Clothes that cost the earth

I don’t like the word “sustainability”. It sounds patronising, “Yeah, she’s started a new exercise regime but is it sustainable?”

It also has connotations of guilt. For example sustainable tourism makes us feel guilt ridden as we explore a planet that has become more accessible through air travel for every air mile that we rack up. And when it comes to our clothes the hot coals are heaped upon us! Our wardrobes are bursting with little-worn or ‘BNWT’ clothes, manufactured in countries with dubious policies on child labour.

But looked at from another a different angle “sustainable” could be a beautiful word. Rather than considering sustainability from a harried, stressed-out place we could just ease into our personal sustainability. Choosing sustainability rather than being bullied into it can be a positive and liberating move forward. I often quote Genevieve Antoine D’Ariaux who wrote in her book, A Guide to Elegance,

One of the most striking differences between a well-dressed American woman and a well-dressed French woman is in the size of their respective wardrobes. The American would probably be astonished by the very limited number of garments hanging in the Frenchwoman’s closet, but she would also be bound to observe that each one is of excellent quality, expensive perhaps by American standards, and perfectly adapted to the life the Frenchwoman leads. She wears them over and over again, discarding them only when they are worn or outmoded, and she considers it a compliment (as it is meant to be) when her best friend says, “I’m so glad that you decided to wear your red dress – I’ve always loved it!”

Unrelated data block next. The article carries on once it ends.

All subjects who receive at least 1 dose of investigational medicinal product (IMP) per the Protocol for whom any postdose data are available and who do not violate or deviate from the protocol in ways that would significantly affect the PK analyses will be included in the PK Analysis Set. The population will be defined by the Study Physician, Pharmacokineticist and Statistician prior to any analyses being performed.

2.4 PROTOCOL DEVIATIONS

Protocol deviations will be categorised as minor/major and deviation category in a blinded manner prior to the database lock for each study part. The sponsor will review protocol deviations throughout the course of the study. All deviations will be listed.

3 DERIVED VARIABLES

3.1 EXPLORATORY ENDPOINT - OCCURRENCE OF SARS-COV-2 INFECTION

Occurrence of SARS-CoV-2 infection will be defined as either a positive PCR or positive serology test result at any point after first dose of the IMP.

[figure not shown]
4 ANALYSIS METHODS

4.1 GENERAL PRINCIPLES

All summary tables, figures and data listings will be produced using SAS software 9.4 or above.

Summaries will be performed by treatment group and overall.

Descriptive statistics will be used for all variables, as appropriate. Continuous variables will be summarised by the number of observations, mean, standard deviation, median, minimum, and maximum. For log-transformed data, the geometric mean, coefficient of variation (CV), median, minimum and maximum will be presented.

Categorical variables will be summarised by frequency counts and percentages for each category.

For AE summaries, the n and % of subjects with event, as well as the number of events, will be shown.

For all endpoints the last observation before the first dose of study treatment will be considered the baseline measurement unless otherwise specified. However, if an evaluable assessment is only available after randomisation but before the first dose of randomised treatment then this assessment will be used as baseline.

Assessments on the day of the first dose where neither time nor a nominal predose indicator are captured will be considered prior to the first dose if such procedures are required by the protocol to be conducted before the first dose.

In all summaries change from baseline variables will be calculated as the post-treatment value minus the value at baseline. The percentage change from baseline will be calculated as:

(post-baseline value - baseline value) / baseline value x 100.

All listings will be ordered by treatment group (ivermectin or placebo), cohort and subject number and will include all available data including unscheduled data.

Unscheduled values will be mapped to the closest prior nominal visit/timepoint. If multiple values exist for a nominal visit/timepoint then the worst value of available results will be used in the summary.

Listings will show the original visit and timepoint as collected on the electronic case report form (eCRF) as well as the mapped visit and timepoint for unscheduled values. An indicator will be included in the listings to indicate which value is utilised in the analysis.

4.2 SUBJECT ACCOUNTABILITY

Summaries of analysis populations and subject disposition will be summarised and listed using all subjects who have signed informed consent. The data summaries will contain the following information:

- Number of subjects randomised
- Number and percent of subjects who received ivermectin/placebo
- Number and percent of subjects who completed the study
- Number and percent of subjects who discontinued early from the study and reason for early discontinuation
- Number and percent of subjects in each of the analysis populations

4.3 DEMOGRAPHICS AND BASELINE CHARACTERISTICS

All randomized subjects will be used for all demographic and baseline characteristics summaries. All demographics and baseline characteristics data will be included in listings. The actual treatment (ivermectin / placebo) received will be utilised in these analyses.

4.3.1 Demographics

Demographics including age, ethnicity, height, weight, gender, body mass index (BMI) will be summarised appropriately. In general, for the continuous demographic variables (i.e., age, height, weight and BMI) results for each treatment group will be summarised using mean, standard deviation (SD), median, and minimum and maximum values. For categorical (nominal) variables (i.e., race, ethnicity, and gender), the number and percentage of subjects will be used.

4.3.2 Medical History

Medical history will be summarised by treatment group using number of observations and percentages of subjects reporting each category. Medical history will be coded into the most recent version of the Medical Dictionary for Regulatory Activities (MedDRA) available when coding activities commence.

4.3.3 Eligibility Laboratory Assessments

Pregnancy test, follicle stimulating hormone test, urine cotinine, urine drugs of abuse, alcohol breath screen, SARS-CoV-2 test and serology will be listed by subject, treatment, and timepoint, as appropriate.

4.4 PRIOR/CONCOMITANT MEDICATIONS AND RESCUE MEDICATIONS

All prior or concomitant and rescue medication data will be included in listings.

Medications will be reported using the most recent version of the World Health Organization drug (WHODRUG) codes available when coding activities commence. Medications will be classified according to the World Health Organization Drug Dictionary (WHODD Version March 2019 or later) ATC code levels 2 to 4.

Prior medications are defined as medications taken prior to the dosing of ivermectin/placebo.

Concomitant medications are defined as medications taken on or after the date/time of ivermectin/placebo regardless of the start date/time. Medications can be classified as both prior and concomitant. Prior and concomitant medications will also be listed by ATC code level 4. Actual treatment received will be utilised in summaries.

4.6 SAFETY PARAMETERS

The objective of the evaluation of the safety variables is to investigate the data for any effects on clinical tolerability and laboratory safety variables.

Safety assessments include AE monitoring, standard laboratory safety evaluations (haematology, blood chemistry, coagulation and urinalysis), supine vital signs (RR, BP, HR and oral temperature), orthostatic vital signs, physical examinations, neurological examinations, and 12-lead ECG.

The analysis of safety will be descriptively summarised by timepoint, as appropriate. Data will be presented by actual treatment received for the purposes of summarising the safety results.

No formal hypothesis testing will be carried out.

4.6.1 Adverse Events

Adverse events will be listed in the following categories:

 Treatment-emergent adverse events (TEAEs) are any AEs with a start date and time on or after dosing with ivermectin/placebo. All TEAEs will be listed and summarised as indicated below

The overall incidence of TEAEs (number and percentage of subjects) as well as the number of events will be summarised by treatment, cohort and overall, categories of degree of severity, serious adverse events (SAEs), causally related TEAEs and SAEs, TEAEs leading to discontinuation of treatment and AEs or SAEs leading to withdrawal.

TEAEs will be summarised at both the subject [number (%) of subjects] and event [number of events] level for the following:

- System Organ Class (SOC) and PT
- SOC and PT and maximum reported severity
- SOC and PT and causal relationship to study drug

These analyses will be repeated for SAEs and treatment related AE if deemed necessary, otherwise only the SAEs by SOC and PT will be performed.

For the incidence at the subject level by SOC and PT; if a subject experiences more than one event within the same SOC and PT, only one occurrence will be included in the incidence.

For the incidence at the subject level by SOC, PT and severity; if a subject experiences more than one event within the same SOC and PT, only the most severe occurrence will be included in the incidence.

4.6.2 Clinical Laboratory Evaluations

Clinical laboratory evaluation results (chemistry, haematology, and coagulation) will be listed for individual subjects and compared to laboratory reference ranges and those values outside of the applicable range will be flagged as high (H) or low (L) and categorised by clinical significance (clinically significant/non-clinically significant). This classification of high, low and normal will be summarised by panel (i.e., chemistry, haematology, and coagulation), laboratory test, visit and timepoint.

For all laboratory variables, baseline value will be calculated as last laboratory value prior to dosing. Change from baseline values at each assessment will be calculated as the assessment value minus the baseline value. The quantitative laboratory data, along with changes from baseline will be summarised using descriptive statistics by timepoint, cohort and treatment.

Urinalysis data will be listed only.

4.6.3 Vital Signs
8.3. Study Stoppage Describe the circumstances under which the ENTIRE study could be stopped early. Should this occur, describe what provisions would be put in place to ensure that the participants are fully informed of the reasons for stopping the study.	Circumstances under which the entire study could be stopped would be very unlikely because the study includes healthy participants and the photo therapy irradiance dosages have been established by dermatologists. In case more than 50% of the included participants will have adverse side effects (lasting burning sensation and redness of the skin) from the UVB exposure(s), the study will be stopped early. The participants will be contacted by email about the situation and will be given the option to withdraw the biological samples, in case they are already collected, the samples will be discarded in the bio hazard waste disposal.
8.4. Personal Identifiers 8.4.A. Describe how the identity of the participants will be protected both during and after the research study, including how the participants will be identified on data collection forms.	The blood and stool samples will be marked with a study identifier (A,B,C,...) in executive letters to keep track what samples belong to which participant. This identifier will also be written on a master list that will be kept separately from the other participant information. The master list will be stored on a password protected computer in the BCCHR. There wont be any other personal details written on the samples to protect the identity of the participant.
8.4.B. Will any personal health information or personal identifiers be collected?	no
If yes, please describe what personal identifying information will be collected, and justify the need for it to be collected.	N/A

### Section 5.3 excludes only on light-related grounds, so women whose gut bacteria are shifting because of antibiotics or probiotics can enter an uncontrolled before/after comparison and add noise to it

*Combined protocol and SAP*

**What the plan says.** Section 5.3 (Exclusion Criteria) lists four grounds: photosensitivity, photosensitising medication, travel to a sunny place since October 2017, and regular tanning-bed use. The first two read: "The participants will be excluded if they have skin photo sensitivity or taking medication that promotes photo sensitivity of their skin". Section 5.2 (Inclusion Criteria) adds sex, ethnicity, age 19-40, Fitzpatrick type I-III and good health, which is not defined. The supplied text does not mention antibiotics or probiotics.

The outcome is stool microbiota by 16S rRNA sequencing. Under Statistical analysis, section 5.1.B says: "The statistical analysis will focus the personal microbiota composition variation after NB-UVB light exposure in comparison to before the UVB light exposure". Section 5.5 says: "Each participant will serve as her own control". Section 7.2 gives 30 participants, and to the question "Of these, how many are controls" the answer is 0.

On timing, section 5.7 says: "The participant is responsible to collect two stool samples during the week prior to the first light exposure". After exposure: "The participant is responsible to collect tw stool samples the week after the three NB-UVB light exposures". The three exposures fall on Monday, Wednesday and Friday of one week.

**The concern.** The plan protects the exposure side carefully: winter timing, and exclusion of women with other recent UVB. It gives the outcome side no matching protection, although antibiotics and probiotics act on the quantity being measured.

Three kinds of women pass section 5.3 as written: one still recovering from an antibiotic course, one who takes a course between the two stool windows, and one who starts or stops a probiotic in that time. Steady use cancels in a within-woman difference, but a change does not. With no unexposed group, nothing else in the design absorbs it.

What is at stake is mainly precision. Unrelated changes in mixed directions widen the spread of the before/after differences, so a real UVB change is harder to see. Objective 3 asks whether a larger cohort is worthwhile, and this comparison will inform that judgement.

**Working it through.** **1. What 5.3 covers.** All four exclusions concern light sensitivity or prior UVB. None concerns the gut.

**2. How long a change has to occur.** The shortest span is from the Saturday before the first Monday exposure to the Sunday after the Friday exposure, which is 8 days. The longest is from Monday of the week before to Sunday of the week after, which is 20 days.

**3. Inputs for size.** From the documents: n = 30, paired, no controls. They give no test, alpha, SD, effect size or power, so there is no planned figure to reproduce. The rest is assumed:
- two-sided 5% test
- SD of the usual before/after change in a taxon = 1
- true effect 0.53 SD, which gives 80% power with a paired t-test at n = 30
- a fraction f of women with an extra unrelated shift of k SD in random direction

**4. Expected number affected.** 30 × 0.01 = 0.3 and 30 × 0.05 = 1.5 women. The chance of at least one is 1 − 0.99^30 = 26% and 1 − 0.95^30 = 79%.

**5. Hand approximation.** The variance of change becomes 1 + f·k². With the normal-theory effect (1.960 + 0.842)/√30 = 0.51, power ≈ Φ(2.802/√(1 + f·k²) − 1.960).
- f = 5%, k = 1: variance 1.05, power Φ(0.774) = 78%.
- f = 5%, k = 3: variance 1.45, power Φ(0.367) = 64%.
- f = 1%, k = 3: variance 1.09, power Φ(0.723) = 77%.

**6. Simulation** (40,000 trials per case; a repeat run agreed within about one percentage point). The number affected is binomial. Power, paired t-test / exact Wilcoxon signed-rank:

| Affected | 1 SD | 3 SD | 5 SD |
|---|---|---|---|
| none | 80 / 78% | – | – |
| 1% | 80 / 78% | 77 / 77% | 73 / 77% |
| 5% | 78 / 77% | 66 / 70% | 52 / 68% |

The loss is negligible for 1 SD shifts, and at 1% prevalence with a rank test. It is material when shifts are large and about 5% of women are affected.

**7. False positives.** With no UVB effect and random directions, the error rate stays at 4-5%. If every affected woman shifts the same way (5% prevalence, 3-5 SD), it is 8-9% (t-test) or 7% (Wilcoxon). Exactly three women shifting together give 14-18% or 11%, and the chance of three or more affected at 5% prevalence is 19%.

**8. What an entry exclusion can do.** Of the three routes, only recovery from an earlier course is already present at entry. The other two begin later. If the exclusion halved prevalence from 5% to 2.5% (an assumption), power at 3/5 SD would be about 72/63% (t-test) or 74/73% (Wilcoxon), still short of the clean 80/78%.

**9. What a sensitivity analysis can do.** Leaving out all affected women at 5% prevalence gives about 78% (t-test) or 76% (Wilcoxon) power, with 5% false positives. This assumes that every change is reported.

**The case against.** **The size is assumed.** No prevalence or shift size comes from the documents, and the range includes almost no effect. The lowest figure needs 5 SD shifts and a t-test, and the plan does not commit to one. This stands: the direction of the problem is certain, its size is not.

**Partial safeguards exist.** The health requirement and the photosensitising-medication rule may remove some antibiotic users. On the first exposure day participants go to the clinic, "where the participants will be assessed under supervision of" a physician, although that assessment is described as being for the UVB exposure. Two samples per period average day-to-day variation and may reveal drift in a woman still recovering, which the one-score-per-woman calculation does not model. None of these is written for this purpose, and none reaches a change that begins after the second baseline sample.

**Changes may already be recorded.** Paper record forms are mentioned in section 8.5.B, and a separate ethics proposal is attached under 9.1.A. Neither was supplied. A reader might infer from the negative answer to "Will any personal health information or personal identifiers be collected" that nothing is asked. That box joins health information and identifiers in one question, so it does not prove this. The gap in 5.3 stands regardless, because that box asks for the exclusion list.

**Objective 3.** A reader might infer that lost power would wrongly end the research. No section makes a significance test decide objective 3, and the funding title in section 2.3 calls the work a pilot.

This was written in the 1960’s when many Americans drove in tanks for cars and plastic WAS fantastic. Yet the value of well-chosen clothes was recognised as being greater than the conspicuous consumerism of bulging wardrobes.

It is the simple and small changes in our attitudes that could make an incredible difference to the size and sustainability of our wardrobes. Rather than wear 15% of the clothes in our wardrobes we could have a much smaller wardrobe and wear 100% of its contents. It does involve becoming informed about the correct shapes and colours of clothes that work specifically for us and this can take time. But as we choose to make changes that will be of benefit to our appearances and our budgets the progress made will be sustainable, lasting a lifetime – now that sounds good!


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